Most business owners think they can fly under the legal radar of their clients and don’t really need an attorney…until it’s too late. We’re not fans of being fear mongers but we do want to be realistic about giving advice.
The easiest way to find an attorney is to ask a friend or family member. Just remember that simply because your cousin Eddie is a well-accomplished trusts and estate attorney doesn’t mean she necessarily knows about small businesses. You’d rather go with a small business attorney who has prior experience in the field and preserve your relationship with your cousin Eddie.
If you use the Internet to find an attorney, you have a couple of options. You could start with a freelance attorney through websites like oDesk. The trick here is knowing if someone is a good fit, because a flashy profile and a great headshot can be deceptive. Tip: Find an attorney in your state + note their specialization + check out their website (and maybe their LinkedIn profile) + read prior client reviews. If everything on paper looks good, have an initial meeting with the oDesker and see if he or she is a good fit.
A few directory alternatives are sites like Avvo and Lawdingo. You first type in any legal question (like: Do I have a chance at winning the lottery?) and you see if a lawyer from your state has an answer to your question. If you like what the attorney has to say, you can click on the attorney’s profile and see how other lawyers and clients have rated them. If everything adds up, get in touch with the attorney directly.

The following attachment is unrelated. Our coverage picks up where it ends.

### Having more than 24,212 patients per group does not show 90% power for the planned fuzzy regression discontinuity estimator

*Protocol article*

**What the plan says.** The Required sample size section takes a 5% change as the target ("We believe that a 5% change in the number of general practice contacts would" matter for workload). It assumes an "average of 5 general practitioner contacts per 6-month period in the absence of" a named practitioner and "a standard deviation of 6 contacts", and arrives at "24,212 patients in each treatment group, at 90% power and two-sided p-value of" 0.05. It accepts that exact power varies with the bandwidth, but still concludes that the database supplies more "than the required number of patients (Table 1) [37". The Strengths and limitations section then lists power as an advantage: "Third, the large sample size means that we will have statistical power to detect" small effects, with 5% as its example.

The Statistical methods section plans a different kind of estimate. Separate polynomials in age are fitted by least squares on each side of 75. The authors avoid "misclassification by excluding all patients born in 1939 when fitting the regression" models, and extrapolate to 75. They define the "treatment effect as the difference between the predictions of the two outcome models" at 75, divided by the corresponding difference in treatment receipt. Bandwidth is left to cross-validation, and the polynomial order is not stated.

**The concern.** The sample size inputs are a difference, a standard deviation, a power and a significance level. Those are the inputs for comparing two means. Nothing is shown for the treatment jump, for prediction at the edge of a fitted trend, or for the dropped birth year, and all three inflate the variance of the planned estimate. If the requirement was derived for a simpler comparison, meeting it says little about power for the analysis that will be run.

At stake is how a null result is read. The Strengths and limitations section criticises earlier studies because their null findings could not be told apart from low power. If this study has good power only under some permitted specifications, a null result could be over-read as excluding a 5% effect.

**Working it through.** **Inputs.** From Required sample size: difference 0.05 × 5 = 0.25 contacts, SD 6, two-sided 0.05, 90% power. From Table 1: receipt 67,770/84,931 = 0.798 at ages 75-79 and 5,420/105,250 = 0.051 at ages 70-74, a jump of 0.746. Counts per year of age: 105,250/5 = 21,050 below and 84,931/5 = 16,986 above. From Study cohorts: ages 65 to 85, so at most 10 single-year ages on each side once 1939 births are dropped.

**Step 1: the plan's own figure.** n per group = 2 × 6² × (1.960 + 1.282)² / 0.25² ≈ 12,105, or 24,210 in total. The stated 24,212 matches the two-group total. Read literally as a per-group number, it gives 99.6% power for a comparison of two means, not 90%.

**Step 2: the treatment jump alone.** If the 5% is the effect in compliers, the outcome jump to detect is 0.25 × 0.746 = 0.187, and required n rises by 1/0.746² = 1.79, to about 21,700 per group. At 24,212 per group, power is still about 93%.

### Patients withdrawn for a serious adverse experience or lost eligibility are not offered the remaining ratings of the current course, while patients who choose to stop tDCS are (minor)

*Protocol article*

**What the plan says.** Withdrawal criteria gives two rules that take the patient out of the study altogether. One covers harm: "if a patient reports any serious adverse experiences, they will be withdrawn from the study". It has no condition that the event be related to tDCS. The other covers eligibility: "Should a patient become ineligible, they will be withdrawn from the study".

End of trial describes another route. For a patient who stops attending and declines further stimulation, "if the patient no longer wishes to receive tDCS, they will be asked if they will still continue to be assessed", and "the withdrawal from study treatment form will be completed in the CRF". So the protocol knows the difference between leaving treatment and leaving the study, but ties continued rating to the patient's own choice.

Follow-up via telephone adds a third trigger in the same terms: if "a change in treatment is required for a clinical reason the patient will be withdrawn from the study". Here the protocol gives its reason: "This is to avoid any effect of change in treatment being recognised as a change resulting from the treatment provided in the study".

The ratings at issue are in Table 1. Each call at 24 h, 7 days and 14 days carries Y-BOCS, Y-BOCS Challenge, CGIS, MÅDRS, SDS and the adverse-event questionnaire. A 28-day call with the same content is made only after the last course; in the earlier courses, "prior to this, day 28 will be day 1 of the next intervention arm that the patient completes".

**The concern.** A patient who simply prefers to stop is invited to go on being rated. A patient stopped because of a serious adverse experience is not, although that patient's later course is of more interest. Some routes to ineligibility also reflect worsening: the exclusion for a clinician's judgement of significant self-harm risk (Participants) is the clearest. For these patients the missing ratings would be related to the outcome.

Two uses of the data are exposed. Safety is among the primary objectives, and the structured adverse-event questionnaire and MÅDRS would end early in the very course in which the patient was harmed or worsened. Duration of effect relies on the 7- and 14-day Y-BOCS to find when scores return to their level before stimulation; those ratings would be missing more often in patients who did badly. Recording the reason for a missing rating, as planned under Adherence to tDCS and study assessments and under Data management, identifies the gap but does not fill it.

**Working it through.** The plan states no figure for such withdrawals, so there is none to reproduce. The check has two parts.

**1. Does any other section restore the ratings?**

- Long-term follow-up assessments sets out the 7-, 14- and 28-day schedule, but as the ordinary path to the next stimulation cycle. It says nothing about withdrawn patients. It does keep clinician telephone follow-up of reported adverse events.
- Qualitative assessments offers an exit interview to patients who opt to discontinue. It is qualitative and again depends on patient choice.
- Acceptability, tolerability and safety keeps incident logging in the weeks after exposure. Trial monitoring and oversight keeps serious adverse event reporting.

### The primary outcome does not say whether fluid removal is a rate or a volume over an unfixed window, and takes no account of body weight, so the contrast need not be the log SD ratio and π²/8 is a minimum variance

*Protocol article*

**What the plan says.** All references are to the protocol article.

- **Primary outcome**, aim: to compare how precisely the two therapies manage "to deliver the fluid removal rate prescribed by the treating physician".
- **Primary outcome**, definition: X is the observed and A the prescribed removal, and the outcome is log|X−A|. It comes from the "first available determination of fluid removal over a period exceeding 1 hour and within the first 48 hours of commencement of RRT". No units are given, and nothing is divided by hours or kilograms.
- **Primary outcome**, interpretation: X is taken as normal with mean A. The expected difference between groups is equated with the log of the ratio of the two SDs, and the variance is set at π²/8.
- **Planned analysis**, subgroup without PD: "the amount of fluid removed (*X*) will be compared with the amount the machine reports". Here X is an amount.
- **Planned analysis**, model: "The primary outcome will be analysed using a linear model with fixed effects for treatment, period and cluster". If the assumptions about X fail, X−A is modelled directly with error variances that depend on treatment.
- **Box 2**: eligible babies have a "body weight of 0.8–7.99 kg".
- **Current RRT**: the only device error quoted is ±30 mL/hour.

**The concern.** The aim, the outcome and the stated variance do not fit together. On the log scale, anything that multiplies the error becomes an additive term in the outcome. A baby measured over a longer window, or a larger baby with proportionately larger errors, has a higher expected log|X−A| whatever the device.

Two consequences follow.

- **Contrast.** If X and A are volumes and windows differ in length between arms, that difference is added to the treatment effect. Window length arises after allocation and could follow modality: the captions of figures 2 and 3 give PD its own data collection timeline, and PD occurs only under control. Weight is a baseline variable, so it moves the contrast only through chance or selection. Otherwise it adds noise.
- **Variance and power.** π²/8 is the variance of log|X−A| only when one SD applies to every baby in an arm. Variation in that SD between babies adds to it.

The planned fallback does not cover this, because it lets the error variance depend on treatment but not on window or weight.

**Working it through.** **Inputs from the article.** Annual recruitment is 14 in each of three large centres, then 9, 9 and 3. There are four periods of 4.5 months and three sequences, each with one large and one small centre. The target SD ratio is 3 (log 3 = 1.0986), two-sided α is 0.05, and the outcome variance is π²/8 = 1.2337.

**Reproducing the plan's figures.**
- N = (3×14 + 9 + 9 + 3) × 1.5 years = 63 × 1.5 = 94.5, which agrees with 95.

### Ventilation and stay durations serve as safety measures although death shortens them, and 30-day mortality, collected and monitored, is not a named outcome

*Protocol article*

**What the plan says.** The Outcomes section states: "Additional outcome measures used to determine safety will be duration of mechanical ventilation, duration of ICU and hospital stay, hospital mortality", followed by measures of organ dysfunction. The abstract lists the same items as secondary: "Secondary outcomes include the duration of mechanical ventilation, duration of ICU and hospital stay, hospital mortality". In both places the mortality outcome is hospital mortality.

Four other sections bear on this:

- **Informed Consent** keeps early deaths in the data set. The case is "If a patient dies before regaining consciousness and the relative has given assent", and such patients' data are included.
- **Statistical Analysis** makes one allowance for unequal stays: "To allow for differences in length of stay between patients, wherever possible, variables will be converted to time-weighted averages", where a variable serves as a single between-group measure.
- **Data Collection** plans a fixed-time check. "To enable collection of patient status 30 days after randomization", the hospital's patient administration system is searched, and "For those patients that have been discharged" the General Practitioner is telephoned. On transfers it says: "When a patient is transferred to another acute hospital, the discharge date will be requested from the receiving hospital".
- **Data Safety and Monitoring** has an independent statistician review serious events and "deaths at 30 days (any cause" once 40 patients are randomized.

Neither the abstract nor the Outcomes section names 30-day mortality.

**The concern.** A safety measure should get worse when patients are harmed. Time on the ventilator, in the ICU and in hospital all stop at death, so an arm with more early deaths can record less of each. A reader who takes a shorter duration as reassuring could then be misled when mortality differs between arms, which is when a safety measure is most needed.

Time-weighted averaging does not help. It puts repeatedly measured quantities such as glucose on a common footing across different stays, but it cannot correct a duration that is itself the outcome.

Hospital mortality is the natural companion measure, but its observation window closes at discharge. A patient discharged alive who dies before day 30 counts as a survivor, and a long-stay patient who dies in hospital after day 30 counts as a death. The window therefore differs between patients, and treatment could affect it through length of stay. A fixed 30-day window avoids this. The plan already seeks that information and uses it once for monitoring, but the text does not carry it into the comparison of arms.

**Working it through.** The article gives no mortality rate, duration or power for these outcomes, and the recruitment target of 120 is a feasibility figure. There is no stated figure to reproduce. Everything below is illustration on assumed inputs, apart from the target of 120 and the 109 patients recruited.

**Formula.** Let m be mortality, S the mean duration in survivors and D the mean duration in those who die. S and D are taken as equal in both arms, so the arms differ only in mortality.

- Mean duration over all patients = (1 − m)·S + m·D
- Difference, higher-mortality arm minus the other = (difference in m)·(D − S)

If you just don’t have the money to work with an attorney, you can always use sample templates to create your own service contracts. We like docracy and US legal forms. Oh, and there is always legal zoom (except when their radio ads come on every five minutes, damn you Ryan Seacrest). Tip: Pre-designed forms are not business specific. Don’t blindly copy and paste the form. You want to tailor it to your business. (Stay tuned for our next post on service contracts to learn more!)
Experience: For example, not many lawyers know what it takes to run a restaurant or ecommerce website. So they’ll have a hard time predicting possible legal issues you might have. If your lawyer is able to give you an example of how they helped a client in the past with their ecommerce website, you get an idea of how experienced the lawyer is in your field.
Understanding Goals: Let’s take the example of a typical design firm with two to five employees and one or two contractors. Their biggest client is Hasbro’s “My Little Pony” division. The design firm’s employees and contractors need to know that the designs they are creating are extremely confidential and that these employees and contractors are prohibited from working with other design firms. You must maintain the integrity of the “My Little Pony” franchise, but at the same time you want to give them unlimited creative freedom. If your lawyer is able to come up with a plan that covers all these bases, you are in good hands.
Team Members: Discuss with your possible attorney, whom do they plan to assign your business to? Will the person you spoke to handle the assignments personally or will a team work on it?
Ideas: Once you have described your business to them, ask them what ideas they may have to keep you protected. You might be a small business owner who rewards risk and likes out of the box thinking, so be sure to communicate that to your attorney.